The Presenter’s Bill of Rights

Bad news: you don’t have any.

You THINK you have the right to all of this stuff:

  • A working screen for a projector (as opposed to one that’s hung up in the ceiling and won’t come down)
  • A working projector
  • A functioning bulb in the projector
  • A stand for the projector within cord’s reach of the podium
  • A cord for the projector with inputs that match your laptop’s outputs
  • A working laptop (and by that I mean your own)
  • A laptop that doesn’t crash mid-session
  • A remote pointer with a laser
  • Charged batteries for the remote pointer
  • A current version of your presentation
  • An electric outlet near the podium
  • A podium
  • A whiteboard
  • Markers that aren’t permanent
  • An eraser
  • A comfortable room with working heating & air conditioning
  • A lack of noise from outside your room
  • In big rooms, a working microphone and speakers
  • An accurate introduction
  • Attendees who show up on time and don’t talk over you
  • Attendees

Attendees have the right to be distracted by my shirt.
Photo by Michael Kappel

But the reality is you’re not entitled to any of that stuff.  Oh, sure, if you’re lucky you might have some of it – but after speaking all over the world, I can guarantee that you’ll probably never have all of it.

If you blame the event organizers, you’re doing it wrong.  It’s your responsibility as a presenter to have backup plans.  You’d better not pack it up like a diva if the projector doesn’t work.  You’d better not throw a hissy fit if your opening act botches your name or your company.  Your heart rate better not rise if there’s no working electric outlet for your laptop.  You have to own your success as a presenter, and the very first part of that is to put the audience and the organizer at ease.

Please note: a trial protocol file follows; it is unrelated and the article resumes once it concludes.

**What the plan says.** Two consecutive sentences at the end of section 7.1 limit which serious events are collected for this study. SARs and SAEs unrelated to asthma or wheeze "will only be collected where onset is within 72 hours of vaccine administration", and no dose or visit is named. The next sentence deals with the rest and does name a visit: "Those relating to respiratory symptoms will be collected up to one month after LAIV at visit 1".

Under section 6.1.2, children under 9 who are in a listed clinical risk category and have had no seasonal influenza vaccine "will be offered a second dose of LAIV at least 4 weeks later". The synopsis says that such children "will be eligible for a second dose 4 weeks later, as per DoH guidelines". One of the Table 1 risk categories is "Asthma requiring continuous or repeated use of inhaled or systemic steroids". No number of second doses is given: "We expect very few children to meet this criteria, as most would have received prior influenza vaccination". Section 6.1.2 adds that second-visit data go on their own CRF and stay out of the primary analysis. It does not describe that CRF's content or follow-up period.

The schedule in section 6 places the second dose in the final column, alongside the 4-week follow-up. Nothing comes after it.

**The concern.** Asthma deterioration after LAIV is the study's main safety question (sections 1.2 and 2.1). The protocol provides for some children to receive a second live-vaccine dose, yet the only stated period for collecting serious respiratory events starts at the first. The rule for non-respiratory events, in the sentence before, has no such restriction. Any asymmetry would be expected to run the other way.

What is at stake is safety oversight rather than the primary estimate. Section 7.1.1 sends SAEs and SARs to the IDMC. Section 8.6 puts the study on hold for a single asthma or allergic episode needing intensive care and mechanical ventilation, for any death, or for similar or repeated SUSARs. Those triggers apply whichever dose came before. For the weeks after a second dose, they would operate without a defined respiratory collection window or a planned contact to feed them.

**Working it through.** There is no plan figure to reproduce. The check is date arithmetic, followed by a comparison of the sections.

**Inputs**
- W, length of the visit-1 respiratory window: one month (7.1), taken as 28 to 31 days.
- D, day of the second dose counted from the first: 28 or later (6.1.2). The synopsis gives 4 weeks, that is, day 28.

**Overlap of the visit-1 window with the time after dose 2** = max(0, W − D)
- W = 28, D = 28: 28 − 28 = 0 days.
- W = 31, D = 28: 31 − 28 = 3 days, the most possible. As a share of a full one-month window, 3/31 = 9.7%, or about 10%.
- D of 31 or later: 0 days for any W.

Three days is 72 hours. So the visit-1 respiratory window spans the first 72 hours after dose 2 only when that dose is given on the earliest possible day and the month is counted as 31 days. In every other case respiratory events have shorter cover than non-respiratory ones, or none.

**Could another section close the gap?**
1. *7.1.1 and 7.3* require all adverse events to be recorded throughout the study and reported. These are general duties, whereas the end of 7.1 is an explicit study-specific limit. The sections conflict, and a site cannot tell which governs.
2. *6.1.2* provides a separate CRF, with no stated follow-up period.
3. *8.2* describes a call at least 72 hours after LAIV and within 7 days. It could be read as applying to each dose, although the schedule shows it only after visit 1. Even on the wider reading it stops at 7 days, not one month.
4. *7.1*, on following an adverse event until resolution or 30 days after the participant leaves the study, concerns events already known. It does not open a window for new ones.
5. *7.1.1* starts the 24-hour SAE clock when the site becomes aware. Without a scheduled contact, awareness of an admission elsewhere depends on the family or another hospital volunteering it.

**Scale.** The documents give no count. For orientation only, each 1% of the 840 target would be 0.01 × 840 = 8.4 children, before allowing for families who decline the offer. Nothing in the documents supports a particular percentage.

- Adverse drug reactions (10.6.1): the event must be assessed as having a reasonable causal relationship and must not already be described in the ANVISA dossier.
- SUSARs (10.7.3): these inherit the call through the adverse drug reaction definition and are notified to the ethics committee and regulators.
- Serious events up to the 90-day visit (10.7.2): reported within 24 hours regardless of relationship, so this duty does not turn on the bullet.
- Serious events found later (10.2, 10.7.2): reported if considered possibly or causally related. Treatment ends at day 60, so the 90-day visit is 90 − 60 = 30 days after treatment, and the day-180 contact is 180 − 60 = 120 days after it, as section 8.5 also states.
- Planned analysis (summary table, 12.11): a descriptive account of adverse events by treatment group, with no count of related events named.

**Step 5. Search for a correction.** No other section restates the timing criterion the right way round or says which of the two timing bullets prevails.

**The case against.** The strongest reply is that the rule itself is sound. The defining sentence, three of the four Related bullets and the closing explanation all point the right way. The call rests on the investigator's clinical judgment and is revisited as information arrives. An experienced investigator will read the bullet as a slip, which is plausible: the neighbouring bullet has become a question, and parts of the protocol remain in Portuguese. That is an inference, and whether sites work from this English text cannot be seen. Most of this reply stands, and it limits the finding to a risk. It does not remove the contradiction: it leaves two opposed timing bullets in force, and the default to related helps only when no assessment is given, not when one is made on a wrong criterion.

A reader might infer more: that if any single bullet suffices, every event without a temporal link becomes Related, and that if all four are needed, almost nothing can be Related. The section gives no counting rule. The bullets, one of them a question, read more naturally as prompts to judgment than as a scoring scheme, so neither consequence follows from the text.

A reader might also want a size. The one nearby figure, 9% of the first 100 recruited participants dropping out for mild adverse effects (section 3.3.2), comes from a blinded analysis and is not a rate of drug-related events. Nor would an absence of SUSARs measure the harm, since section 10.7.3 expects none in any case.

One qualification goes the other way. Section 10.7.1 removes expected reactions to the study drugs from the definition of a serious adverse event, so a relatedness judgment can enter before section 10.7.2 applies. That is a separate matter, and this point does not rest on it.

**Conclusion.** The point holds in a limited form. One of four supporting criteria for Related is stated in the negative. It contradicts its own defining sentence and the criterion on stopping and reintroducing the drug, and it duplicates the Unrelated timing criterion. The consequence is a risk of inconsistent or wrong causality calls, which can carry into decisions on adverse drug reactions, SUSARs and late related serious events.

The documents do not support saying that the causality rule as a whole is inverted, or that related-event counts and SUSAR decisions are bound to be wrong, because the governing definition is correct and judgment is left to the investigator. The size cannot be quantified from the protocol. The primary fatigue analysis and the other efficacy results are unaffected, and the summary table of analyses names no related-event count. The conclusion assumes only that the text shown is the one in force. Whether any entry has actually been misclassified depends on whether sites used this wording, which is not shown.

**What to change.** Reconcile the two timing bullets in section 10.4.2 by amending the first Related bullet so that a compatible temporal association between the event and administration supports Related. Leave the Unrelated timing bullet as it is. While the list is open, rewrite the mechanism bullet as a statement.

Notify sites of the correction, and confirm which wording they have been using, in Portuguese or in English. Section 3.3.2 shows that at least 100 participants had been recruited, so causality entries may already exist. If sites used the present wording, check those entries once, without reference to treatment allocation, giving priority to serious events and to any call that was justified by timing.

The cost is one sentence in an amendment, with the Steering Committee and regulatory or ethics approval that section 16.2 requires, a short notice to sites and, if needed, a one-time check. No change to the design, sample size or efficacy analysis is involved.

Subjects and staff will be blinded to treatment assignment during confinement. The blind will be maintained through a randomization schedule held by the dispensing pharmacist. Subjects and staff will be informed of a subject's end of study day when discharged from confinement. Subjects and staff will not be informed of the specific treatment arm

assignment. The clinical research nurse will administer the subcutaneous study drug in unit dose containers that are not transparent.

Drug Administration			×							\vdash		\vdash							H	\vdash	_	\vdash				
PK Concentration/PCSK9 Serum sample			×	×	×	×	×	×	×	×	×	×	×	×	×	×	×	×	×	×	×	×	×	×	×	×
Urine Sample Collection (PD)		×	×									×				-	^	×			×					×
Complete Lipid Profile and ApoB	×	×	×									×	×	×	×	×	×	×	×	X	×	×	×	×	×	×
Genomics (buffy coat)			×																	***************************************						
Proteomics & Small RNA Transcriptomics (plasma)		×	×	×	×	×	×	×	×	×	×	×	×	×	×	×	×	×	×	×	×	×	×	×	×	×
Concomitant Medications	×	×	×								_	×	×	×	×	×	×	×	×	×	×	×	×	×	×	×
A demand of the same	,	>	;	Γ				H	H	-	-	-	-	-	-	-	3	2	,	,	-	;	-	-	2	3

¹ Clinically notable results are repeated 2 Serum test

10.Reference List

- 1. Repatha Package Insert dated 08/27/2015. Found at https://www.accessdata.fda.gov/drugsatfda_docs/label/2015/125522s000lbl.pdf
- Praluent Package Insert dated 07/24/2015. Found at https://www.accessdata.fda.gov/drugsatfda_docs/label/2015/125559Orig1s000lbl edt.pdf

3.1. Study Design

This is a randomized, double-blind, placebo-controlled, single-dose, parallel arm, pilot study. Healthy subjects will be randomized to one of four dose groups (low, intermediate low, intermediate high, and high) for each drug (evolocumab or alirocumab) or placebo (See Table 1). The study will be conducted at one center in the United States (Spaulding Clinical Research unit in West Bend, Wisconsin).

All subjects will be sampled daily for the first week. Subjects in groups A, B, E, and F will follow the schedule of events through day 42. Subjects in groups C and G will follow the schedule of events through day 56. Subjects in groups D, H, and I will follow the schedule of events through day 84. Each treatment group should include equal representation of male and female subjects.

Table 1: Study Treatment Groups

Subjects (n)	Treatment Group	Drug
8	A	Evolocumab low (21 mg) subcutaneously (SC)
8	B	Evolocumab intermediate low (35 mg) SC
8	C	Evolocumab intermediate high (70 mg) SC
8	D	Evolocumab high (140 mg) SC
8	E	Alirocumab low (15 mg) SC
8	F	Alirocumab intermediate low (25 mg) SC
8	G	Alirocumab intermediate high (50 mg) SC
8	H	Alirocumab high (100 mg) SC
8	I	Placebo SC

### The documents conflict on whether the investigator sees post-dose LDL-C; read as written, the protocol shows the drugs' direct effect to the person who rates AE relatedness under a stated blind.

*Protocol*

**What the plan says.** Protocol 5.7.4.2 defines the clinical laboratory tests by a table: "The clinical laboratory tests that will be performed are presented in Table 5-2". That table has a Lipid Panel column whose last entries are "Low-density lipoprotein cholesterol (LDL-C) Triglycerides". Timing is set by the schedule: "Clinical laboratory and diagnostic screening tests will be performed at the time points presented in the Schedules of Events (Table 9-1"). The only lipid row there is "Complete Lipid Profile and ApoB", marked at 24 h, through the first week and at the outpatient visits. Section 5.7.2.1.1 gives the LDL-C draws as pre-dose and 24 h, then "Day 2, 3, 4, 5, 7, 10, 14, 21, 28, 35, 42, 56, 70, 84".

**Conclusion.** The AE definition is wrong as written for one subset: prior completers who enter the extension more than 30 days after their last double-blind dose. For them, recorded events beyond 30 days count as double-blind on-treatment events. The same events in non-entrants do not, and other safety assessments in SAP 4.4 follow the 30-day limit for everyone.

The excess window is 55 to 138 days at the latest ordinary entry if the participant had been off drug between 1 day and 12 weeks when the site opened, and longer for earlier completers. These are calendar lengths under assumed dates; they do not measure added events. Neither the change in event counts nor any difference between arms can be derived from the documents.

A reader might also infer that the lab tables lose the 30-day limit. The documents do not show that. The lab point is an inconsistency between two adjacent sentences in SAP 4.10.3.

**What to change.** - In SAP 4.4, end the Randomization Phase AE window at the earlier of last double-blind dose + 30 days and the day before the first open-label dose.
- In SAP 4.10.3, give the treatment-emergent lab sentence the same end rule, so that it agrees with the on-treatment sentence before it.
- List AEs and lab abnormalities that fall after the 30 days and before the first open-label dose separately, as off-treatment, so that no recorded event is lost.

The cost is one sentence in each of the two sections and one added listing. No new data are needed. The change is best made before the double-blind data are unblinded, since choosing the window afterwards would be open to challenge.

When – not if – you don’t have something you expected at the event, remember the real presenter’s bill of rights.

You have the right to get bad surprises,
and the obligation to deliver great surprises.

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9 Comments. Leave new

  • This is what I pack when I travel, but have to say – I presented in rooms without projectors.

    http://blogs.technet.com/b/ilikesql_by_dandyman/archive/2012/05/02/what-goes-into-my-bag-when-presenting-at-an-event.aspx

    Reply
  • Excellent

    Reply
  • I don’t even have the right to wear flattering clothing that I’ve chosen myself, most of the time!

    I had a projector fail on me once mid-show. The audience was very good at paying attention as I continued, using interpretive dance to convey concepts about date and time in SQL Server. In fact, I think they enjoyed the presentation more than if the projector had stayed on. I guess there’s a lesson in there for me 🙂

    Reply
  • Umm..I’m mostly curious about those experiences that made Brent write this list :D. And yes Kendra, I’m also curious about the dance you made to describe date and time :-).
    Would you care to expand that into a post? 🙂

    Maybe you all 4 do a wise guys gathering where to tell us more about that? You’re all experienced presenters and I’m sure you had your funny stories.

    Thanks!

    Reply
  • None of that bothers me. One of the advantages of working in children’s and youth programs/ministries as long as I have is I’ve learned to deal with unpredictability and lack of resources. I would highly recommend the experience to any speakers who want to get better at dealing with the unexpected.

    Reply
  • Great post. I’d agree with all points other than one. “Attendee’s”. I think I would find it odd to press on if I didn’t have at least one person watching.

    On the other hand if no one shows up I could give my presentation without the cumbersome restriction of wearing pants.

    Reply
  • I always have three presentations ready: Full-Tech, Some-Tech, No-Tech. You have to think, “what would I do if I only have an audience and my voice?”. I find that this actually helps with the Full-Tech session, since you’re focusing on what you are trying to say rather than how you say it.

    Reply

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